Opening Saturday night at Entrance in the Lower East Side is Night Light, a show of paintings by the New York-based multi-hyphenate artist Dylan Kraus. New York by way of Ohio, Kraus is an outlier of the highest order: a psychedelic shaman with a stick 'n' poke flash sheet; a Rorschach inkblot that looks like Alfred E. Newman; Fragonard on extra-strength Blue Dream. Sure, it’s a downtown art opening on a weekend, so you can fully expect “emperor’s new clothiers” to be out in droves—but you’re not going to an art show for the people... are you? Either way, you’re likely to meet a lot of characters in New York, but you're not gonna meet anyone who doesn't believe in Dylan. 

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Claire Christerson "Daisy Chains Heart Ecology"

When I need solitude, I envision myself in a purple forest that is filled with fairies and monsters, this is a small chapter from a bigger world within me.

The world of Claire Christerson is infinite, deeply spiritual, and filled with double meaning. An intense sketcher and writer, Christerson explains, “I am interested in the personal saga, the myth, creating a story without words, letting my drawings and sculptures fill in the verbal gaps...” Personal experiences manifest themselves into motifs, characters, and colors that repeat throughout her practice, from film and sculpture to painting and watercolor. Alive, these motifs develop their own iconography through repetition. Ultimately, Christerson creates a universe that is unique, with its own language, images, and symbols.

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Claire Christerson in Artspace

If you're feeling like a freak in need of some tripped out camaraderie, look no further than the self-woven universe of New York-based multi-media artist Claire Christerson. Evocative of early film pioneer Georges Méliès, her surrealist, vaudevillian tableaus are charming and wonderfully imaginative. Shoddy after-effects animation turns Christerson's models into doll-like mannequins, D.I.Y. props and backdrops shimmer with glitter, face paint is liberally applied and voices are pitched to helium-inhaled highs. The resulting effect is that weird, cool, punk-ish attitude reminiscent of Ryan Trecartin but much sweeter and less net-arty. Christerson's work has been featured on Dazed Digital, I-D Magazine, Purple, Artnet and Vice. She has also shown at Miami Art Basel, New Museum and Image Gallery. Her upcoming show titled "Daisy Chain Heart Ecology" opens at the new Entrance (48 Ludlow Street) on September 9th. According to the press release, the show is set to be the artists "most comprehensive and personal exhibition to date."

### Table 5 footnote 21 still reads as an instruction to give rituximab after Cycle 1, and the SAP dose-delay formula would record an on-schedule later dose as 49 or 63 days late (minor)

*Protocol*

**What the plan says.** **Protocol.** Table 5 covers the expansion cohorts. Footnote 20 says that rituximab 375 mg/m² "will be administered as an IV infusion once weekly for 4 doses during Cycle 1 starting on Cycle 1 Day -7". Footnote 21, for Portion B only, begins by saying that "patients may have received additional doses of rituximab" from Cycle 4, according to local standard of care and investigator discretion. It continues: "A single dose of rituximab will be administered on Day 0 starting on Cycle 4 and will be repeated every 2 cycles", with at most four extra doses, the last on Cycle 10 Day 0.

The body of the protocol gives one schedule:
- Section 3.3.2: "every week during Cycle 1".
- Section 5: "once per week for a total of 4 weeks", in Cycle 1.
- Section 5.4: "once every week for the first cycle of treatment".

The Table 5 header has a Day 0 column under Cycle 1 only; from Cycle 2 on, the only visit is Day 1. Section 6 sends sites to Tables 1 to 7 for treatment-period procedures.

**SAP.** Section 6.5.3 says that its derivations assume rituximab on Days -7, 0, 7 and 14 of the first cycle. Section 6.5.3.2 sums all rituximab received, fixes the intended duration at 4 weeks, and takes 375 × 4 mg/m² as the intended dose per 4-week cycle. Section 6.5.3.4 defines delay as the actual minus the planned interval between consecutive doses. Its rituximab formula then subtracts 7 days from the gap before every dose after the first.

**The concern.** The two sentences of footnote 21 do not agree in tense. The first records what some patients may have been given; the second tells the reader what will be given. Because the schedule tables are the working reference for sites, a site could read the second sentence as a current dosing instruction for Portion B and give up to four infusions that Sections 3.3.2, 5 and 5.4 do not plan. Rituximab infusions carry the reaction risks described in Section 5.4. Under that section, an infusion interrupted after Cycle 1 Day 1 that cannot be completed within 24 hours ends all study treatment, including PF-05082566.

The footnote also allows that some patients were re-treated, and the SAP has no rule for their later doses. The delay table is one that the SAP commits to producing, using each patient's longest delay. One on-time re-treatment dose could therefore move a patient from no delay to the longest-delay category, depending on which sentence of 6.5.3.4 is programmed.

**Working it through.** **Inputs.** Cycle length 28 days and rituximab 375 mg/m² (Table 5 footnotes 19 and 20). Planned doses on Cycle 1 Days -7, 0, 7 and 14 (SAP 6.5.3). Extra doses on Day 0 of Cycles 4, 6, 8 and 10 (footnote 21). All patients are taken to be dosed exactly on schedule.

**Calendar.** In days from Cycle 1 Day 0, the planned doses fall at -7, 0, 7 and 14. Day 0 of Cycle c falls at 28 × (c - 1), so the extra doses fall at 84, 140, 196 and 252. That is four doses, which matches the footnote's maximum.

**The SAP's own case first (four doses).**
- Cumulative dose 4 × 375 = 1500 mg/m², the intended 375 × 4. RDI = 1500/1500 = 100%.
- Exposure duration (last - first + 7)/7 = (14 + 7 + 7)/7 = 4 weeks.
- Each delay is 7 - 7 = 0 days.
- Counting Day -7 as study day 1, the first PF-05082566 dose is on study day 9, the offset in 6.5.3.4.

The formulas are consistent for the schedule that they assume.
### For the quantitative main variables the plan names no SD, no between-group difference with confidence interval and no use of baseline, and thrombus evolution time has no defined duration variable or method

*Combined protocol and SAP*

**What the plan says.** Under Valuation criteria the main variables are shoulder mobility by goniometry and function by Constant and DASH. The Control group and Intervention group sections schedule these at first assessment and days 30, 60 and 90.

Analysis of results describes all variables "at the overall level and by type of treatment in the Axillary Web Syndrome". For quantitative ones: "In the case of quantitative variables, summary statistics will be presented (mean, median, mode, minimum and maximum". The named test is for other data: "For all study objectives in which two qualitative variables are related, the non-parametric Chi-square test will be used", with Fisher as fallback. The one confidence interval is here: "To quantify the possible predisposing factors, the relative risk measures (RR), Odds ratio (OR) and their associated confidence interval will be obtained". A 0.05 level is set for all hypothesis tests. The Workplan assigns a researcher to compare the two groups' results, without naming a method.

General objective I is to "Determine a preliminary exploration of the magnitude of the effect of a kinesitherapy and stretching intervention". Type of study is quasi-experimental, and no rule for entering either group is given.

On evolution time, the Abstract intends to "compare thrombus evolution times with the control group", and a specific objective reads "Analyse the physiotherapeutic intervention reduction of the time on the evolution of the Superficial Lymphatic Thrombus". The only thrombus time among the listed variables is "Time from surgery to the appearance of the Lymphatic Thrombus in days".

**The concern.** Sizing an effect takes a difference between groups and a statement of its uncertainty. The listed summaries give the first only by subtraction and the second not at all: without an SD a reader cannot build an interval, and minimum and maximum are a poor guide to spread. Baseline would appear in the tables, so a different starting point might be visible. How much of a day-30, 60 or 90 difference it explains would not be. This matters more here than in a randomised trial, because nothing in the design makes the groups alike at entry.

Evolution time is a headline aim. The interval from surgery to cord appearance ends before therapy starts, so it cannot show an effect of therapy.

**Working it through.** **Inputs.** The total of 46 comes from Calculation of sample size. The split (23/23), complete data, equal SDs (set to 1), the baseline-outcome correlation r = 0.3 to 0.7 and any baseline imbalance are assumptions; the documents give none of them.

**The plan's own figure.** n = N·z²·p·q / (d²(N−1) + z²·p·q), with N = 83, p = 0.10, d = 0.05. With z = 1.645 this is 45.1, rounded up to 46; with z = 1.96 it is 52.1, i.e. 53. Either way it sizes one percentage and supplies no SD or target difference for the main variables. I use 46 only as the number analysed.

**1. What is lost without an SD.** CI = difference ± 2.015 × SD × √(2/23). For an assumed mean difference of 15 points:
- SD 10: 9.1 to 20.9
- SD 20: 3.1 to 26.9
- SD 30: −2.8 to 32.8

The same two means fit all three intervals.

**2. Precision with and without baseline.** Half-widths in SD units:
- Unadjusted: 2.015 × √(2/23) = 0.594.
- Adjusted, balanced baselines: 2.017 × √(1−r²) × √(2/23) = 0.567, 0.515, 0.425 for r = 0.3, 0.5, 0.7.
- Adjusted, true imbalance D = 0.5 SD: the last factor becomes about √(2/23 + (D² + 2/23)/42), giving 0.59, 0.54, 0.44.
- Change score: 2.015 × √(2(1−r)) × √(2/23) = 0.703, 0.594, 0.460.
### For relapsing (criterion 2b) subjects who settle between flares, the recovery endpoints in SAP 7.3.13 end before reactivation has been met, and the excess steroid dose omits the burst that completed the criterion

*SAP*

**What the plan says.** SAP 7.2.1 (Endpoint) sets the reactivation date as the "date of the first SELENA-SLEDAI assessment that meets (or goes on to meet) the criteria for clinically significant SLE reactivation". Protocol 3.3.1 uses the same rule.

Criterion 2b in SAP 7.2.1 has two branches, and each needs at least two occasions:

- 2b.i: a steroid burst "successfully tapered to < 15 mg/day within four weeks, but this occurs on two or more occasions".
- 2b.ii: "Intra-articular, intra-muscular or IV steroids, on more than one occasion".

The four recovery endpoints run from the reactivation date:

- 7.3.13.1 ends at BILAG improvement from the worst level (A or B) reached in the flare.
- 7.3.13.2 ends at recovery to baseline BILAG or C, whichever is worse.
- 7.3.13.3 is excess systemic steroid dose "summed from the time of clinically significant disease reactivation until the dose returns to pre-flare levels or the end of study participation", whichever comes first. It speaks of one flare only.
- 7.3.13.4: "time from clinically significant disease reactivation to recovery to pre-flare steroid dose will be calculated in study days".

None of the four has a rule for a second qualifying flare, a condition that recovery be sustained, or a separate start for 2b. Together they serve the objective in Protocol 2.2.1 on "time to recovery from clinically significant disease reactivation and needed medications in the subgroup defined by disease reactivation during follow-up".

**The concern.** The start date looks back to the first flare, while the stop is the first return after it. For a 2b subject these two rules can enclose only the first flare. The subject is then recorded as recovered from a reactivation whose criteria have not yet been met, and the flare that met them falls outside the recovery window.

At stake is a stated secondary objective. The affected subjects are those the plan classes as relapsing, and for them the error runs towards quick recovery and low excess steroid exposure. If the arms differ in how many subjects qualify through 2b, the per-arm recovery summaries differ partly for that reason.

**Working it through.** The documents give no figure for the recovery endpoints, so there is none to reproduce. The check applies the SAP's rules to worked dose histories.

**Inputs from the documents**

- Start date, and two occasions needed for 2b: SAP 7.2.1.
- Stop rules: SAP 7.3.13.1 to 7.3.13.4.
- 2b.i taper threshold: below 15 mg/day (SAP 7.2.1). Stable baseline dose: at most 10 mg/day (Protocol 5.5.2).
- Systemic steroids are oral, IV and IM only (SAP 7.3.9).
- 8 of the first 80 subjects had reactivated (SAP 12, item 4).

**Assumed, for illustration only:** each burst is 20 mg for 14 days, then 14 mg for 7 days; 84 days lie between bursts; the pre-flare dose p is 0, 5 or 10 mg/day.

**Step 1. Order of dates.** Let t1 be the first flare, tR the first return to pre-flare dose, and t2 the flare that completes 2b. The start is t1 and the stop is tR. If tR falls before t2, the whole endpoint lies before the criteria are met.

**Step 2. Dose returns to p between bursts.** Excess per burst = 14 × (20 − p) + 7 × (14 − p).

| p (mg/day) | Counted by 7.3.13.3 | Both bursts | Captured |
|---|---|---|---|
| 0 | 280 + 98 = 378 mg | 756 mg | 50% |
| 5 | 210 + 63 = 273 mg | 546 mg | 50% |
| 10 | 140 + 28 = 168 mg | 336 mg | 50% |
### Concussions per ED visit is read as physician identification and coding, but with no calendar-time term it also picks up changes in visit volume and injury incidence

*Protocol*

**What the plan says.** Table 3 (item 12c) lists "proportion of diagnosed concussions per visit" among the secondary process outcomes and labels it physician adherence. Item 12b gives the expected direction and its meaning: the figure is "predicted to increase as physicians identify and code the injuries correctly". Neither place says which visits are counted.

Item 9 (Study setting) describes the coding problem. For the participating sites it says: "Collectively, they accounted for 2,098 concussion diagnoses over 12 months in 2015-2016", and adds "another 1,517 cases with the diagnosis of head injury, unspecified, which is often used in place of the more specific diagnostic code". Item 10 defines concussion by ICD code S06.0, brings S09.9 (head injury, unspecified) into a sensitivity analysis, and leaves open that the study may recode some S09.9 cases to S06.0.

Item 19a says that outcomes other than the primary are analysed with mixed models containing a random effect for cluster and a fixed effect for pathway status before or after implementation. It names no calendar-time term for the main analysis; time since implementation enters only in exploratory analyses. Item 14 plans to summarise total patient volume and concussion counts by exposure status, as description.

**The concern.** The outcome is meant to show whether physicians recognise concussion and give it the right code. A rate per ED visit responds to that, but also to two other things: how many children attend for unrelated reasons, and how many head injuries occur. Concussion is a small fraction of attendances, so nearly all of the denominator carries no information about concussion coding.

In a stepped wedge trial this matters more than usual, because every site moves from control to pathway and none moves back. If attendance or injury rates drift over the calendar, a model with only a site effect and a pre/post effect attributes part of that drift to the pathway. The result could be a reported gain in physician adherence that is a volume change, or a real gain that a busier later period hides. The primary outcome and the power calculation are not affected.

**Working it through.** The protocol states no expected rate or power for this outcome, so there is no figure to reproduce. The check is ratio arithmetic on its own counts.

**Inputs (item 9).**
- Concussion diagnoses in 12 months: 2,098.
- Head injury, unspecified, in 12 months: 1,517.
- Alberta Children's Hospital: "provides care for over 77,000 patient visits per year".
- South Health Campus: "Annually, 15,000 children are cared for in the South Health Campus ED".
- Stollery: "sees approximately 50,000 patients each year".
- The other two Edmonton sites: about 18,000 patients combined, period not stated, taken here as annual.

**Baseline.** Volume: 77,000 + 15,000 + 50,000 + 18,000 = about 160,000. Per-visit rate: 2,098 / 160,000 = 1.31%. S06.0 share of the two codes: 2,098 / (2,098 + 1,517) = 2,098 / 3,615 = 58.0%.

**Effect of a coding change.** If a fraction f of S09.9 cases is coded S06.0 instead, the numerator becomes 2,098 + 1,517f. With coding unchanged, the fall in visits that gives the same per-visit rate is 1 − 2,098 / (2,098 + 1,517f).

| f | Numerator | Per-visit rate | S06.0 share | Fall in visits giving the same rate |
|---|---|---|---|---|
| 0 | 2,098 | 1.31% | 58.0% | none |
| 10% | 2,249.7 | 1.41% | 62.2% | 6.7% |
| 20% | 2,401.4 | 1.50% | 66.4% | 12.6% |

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Elizabeth Englander "Headless"

Overflow, oxidation, and imperfection transform Entrance’s outdoor vestibule into a grotto, where the artist presents a fountain en plein air. In Ass-backward, Englander mounts a torso atop an Ionic column, utilizing the form of a Renaissance “term” figure, a grotesque interpretation of the human form derived from Greco-Roman models. Working with nontraditional materials (steel wool, discarded plastic bins), Englander draws on the degradational method that Calvinist builders used in the overly ornate architecture commissioned by their aristocratic Catholic patrons in the 1500’s. In such structures, subversion is generated by what scholar Catharine Randall calls “the friction between [...] two apparently twinned but in fact warring systems of signification,” 2 —that is, the normative aesthetics of the dominant group versus the radical, reforming vision of their builders, secretly encoded in complex iconography and faulty construction.

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Ahmet Civelek "Number 2: Cycles"

In Ahmet Civelek’s practice, destruction is seen as a form of authorship more widespread and accessible than creation. To destroy is to leave one’s own mark on the objects, and to acknowledge that they too can leave a mark on both the artist and viewer.